The moment of truth

With the artwork completed, all I needed to do was wait to see my completed product. When the parcel arrived at my studio a few weeks later, I was delighted to see how wonderful the lapwings looked. It is very exciting to think that the plywood birds I sold are making their own migration across the UK. They’re laser cut in Fife, screen printed in Kent, and then they fly off to their new homes. Feedback to date has been overwhelmingly positive and I’m already having to cut and print a second run!

The lapwings and geese can be purchased from my online shop and are also available from two galleries in East Lothian, Norden in North Berwick and The Found Gallery, Dunbar.

Laser cutting felt fairisle brooches

Laser cutting felt fairisle brooches

Posted Posted in Designers, felt

Donna Smith Design is a knitwear designer on Shetland. Donna teaches knitting and design workshops around the world. She got in touch because she wanted to create felt brooches of her own design and wondered if they could be laser cut.

Fairisle jumper artwork

Donna sent me vector artwork with a design for a fairisle jumper. It had a pattern of round holes that were to be cut out around the yoke. There were also slit cuts to be made at the cuffs and the waist of the jumper. Both sets of details were well spaced and robust

I made a prototype from 3mm plywood as I don’t have felt in stock. It was possible to see through the slit detail, something that I’d never cut before. Donna was delighted with the effect.

Felt properties

Donna sent me four colours of felt to cut the jumpers from. I hadn’t cut felt before. It’s always interesting trying out new materials! Sometimes it all goes to plan and sometimes the unexpected happens.  

With a soft, flexible material like felt, you have to think about products stretching and distorting as well as general robustness. But this felt was much thicker, stiffer and chunkier than other felts I have come across and it wasn’t easy to stretch. It was better suited to making brooches than I’d expected.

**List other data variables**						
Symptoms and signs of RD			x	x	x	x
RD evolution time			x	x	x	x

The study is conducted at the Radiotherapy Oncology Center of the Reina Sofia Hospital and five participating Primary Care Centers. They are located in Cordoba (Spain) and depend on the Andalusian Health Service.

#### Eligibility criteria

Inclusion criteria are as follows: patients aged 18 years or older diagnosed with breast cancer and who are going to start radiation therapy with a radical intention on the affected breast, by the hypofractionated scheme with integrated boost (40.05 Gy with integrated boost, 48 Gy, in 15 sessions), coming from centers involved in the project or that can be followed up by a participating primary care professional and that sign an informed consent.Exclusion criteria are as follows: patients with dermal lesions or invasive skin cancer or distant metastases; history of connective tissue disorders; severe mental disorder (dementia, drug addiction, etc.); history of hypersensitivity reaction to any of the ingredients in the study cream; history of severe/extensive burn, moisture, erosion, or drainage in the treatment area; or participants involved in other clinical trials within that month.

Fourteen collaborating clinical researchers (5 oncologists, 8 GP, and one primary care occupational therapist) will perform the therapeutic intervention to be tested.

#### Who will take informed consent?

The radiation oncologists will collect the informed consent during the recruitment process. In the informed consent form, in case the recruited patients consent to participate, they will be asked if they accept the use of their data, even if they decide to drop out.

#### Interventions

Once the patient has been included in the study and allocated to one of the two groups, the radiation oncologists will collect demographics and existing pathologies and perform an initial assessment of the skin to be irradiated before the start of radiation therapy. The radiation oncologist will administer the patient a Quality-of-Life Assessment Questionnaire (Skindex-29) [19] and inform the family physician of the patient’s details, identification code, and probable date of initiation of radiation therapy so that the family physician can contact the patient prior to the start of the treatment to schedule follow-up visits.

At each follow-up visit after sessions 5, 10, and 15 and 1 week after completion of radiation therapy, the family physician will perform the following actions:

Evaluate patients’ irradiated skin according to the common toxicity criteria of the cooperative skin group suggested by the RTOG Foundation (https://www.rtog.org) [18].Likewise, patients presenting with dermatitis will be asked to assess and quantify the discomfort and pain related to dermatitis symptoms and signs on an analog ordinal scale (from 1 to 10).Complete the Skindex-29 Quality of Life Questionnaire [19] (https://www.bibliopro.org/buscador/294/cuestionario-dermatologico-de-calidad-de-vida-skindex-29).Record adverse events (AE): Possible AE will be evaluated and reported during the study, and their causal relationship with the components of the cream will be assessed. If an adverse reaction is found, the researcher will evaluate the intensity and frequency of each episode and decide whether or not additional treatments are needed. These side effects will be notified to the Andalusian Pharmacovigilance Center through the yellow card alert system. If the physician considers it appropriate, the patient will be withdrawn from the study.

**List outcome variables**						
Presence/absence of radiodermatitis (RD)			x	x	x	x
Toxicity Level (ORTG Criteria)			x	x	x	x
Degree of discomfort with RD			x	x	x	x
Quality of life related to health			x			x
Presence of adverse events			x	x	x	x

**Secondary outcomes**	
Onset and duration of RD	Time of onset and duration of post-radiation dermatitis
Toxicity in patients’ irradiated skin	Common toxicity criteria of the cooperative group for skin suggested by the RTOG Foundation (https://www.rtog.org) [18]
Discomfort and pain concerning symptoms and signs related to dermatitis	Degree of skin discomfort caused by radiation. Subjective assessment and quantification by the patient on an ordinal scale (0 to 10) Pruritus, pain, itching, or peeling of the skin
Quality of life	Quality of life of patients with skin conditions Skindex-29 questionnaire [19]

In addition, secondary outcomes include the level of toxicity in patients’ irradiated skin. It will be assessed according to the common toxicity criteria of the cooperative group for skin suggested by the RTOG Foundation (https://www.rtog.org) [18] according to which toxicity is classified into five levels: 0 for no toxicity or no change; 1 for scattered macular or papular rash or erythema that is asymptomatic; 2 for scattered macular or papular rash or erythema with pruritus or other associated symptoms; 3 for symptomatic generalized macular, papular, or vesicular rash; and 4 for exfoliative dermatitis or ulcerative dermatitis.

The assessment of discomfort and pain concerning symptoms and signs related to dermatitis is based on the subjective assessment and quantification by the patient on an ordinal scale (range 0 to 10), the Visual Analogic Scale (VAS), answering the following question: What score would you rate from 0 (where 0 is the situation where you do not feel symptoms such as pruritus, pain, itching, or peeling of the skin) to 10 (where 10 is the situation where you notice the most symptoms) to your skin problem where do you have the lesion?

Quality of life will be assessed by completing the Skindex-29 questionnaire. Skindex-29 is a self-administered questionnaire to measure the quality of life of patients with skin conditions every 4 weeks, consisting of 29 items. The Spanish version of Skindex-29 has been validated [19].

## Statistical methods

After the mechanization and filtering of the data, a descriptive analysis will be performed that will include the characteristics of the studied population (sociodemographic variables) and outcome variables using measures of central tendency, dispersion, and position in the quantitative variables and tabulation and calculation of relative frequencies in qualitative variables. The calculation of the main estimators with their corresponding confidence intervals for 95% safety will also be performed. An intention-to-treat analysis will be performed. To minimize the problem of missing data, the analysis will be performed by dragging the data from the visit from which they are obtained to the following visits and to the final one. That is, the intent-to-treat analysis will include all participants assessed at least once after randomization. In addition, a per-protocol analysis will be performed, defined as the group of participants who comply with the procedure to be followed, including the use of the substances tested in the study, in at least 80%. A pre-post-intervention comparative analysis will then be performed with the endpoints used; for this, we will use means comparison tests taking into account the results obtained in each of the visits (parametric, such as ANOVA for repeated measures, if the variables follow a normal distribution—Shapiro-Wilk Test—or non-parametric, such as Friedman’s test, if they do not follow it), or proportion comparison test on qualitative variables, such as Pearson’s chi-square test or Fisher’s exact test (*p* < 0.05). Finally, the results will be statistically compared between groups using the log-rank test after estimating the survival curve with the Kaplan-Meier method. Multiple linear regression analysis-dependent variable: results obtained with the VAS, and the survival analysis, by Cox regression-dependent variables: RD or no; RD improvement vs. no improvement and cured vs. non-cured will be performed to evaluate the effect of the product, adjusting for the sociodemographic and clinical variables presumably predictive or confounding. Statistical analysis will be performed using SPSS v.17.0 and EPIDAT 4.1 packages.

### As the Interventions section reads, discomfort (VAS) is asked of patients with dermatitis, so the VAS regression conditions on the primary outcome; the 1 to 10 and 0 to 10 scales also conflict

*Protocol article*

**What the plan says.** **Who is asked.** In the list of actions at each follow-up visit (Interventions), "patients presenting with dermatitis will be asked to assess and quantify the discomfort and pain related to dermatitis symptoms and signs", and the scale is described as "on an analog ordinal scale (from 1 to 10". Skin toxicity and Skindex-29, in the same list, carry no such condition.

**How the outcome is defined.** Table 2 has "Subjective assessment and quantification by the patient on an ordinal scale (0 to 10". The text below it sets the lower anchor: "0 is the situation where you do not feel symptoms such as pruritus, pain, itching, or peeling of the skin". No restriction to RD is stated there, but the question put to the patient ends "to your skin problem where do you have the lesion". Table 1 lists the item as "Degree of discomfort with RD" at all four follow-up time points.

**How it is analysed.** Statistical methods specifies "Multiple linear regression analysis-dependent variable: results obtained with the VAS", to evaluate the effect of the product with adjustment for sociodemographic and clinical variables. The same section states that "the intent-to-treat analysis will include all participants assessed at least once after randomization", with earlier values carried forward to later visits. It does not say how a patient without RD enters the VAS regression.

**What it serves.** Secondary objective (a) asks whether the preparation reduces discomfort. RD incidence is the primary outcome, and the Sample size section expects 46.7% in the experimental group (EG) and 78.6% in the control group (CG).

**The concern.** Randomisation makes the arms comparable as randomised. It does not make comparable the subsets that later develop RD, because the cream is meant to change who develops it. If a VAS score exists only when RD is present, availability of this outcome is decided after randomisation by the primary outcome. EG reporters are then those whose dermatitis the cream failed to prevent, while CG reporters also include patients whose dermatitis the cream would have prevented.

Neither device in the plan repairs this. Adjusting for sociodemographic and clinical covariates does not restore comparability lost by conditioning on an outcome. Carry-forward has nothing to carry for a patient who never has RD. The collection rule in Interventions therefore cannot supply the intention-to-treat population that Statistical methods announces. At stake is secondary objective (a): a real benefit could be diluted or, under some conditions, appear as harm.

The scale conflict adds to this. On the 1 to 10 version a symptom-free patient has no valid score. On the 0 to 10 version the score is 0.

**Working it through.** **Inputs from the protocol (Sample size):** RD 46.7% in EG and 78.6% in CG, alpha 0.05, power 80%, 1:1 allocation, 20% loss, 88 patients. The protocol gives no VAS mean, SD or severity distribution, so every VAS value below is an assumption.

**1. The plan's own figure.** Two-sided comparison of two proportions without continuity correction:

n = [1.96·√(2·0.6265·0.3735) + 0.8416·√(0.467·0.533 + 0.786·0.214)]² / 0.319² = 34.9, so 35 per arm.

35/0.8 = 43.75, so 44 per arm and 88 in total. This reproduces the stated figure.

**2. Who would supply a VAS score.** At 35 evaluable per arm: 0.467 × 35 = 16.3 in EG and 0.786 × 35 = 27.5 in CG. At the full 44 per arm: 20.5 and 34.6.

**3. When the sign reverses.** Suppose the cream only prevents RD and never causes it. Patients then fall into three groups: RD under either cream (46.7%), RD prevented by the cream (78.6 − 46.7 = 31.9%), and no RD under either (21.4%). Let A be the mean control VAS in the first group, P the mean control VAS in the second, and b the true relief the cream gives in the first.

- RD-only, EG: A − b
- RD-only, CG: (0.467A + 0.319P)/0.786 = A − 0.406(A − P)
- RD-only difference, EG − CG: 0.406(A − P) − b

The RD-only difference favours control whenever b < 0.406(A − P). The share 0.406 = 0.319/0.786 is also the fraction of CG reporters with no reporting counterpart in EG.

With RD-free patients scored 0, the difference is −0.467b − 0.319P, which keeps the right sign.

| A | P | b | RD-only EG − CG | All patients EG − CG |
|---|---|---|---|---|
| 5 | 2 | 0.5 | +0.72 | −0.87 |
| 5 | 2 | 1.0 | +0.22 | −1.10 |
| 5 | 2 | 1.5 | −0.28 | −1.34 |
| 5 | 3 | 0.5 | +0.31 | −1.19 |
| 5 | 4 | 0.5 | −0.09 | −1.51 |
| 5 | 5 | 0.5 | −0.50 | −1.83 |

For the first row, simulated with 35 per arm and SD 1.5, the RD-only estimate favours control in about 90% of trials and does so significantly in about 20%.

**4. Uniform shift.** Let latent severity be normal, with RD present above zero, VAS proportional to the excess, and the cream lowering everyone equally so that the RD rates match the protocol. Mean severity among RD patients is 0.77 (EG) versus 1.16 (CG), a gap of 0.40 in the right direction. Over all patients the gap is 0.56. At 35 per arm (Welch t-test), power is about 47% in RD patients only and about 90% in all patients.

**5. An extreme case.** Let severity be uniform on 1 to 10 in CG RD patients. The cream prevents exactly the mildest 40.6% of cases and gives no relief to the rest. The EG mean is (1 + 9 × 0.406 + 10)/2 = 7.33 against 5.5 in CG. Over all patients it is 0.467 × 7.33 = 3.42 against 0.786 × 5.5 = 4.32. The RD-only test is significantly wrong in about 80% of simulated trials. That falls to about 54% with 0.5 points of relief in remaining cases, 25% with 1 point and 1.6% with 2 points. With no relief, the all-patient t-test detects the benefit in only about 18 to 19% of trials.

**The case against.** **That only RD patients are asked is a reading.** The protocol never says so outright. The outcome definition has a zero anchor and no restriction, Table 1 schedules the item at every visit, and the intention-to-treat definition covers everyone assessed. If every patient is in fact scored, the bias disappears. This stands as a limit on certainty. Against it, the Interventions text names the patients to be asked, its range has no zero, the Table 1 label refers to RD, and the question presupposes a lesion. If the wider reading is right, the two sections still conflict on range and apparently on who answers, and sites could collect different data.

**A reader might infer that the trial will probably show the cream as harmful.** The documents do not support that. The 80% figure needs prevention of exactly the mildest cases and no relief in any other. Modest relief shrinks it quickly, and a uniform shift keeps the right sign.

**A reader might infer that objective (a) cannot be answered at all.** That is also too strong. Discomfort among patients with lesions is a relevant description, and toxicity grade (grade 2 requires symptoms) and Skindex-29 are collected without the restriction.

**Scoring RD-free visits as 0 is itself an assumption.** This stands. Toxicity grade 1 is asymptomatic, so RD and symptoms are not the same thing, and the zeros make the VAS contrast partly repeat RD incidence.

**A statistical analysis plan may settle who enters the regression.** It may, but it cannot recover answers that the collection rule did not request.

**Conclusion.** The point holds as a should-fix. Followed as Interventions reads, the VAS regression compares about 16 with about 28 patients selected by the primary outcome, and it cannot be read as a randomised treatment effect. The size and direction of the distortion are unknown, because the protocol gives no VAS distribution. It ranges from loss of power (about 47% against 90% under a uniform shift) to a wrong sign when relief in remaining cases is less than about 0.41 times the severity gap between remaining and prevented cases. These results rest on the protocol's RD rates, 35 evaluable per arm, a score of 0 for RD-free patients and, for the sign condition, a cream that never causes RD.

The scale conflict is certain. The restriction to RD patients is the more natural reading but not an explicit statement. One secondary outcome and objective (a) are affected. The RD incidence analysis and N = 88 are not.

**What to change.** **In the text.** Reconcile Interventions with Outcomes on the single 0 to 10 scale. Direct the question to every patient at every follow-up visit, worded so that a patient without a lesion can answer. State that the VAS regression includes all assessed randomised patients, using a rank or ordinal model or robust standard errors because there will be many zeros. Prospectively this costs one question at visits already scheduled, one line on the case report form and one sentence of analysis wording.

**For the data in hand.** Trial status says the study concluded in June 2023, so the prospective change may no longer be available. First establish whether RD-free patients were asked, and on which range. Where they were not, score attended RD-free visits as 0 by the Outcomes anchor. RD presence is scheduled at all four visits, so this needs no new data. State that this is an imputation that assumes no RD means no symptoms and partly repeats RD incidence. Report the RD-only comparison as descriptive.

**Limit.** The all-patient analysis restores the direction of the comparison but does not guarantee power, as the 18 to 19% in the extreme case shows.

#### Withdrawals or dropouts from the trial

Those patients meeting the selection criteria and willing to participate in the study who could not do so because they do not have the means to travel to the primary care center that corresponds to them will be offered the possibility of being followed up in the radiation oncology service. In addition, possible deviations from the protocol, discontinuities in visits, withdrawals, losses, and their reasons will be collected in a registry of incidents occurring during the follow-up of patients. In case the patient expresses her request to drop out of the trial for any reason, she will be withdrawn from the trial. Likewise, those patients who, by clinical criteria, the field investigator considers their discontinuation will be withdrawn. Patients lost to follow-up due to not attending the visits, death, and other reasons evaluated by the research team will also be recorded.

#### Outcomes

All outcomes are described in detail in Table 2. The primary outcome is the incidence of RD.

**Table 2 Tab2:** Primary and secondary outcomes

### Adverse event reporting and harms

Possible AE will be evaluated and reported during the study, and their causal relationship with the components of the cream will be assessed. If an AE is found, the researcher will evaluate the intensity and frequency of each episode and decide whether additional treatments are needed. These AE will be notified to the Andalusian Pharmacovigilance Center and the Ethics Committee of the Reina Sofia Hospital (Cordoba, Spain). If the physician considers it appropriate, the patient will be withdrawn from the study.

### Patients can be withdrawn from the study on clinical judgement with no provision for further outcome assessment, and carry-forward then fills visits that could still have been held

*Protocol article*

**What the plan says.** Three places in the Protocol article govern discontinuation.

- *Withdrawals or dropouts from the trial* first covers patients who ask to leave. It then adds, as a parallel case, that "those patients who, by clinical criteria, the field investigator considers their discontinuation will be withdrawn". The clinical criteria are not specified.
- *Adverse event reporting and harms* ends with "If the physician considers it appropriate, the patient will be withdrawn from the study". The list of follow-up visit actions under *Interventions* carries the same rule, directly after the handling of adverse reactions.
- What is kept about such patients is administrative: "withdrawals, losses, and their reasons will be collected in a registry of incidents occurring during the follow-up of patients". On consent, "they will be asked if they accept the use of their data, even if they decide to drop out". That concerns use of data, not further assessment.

Prototypes

I test cut some brooches to check the results. First, I tried my short focal length lens as felt is usually only several millimetres thin, but the felt was getting scorched.

Next, I tried a longer focal length lens that would be focused further away from the surface of the felt. This time, I didn’t get any scorching and I cut the rest of the brooches. The felt cut really well and the cut out detail worked really well.

Contrasting detail

When Donna published photos of the finished brooches, I noticed that she’d added contrasting detail with wool embroidered through the small laser cut holes. It finishes them off perfectly!

 

Have you got a product you’d like to develop but aren’t sure how? Contact us or ask for a quote.

Morton of Pitmilly resort sign

Posted Posted in Signage, Wood

Eilidh from Morton of Pitmilly Countryside Resort needed a new sign post to direct her visitors around the site and asked if I could help. She’d seen a laser engraved wooden sign that a neighbour had commissioned, thought it looked very smart and was interested in something similar.

Sign design

Eilidh wanted a central post to stand outside reception with 14 fingers. She gave me a list of what was to go on each finger and which were to point left or right so I’d know which way round to engrave them.

Eilidh wanted a clear font, so I chose Arial and created a proof to match the wooden finger dimensions that she wanted. We decided that the text would be 70mm from the edge that would be inserted into the uprights. This would make sure that the text on all the fingers would be the same distance from the post, whichever side of the uprights they were on.

If I made the text 200 point, it fitted the finger shapes perfectly, and even the longer lines of text fitted the fingers comfortably. I sent Eilidh the proof and she was happy with it.

Wood to last the test of time

Eilidh contacted Frazer from FAR Cabinet Makers about the wood for the sign. As it was to be located outdoors, it was important to select the right wood. Oak always costs more, but it’s very beautiful and takes laser engraving very well. After some thought, Eilidh knew it was the right choice and would give the look that she wanted.

Engraving the oak fingers

When the oak was ready, I invited Eilidh to visit the workshop while I engraved the first finger. She had been considering colourfilling to make the text on the sign stand out, but I was convinced that this would not be required. If she saw the engraving and how it looked, she could decide for herself.

Eilidh and her mum were fascinated to see the laser at work, and completely agreed that the engraving was deep and dark enough to be clear. They picked up the fingers when they were all finished and their handyman assembled the sign and treated it for weather protection.

Have you got a product you’d like to develop but aren’t sure how? Contact us or ask for a quote.